At this stage in our history, we are overusing incarceration as a tool for protecting the public. We tend to focus on the terrible cases where we fail to lock up very dangerous people who go on to commit horrendous crimes. But of equal concern are the thousands of instances in which we lock up salvageable people for excessive terms — wasting taxpayer money and crushing potential contributors to our society. The challenge is to do a better job locking up the most dangerous people while at the same time reducing the overuse of incarceration in other instances.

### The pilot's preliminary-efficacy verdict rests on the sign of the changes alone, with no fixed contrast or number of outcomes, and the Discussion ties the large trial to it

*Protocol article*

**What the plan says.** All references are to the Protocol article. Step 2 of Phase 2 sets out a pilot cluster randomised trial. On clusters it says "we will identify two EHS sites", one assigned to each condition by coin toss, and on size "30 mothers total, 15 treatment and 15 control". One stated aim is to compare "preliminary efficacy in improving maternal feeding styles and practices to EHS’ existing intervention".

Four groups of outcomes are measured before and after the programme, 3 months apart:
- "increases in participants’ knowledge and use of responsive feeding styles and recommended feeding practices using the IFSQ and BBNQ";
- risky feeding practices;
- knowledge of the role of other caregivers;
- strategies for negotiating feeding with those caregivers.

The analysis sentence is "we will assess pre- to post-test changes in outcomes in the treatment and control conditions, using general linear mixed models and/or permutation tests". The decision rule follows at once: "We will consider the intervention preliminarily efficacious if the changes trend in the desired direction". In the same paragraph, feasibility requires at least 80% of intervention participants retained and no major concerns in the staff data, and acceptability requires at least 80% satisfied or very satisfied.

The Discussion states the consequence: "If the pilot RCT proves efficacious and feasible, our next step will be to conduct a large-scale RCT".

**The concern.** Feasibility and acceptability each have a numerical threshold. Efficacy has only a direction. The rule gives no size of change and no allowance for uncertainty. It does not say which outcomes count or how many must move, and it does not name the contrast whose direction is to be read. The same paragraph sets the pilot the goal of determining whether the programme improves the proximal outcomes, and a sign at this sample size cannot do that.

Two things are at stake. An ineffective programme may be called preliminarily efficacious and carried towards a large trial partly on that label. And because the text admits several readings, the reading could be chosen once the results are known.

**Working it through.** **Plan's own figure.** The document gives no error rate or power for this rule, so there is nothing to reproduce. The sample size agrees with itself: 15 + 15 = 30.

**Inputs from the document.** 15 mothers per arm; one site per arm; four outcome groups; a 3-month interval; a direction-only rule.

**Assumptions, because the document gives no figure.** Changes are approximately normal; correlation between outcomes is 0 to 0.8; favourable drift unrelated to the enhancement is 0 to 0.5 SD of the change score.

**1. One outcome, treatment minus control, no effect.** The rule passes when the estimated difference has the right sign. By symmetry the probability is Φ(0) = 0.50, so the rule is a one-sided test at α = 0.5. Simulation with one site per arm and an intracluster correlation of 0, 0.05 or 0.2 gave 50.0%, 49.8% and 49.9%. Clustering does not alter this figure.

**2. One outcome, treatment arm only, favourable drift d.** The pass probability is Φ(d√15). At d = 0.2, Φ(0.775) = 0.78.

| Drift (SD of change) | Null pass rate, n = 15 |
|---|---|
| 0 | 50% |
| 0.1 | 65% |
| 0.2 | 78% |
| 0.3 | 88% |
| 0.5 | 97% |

My principle effort in the last session was to prevent the “three-strikes” bill that we were moving from sweeping in too many lesser offenders. See this thread for more on the three-strikes effort.
I have also consistently filed legislation to eliminate mandatory minimums for drug dealing offenses. In the current session, I pinned my hopes for progress on this issue on the Criminal Justice Commission, but that Commission, while useful, has not so far turned out to be a vehicle for sentencing reform. Hopefully we can accomplish more in the 2015-6 session.
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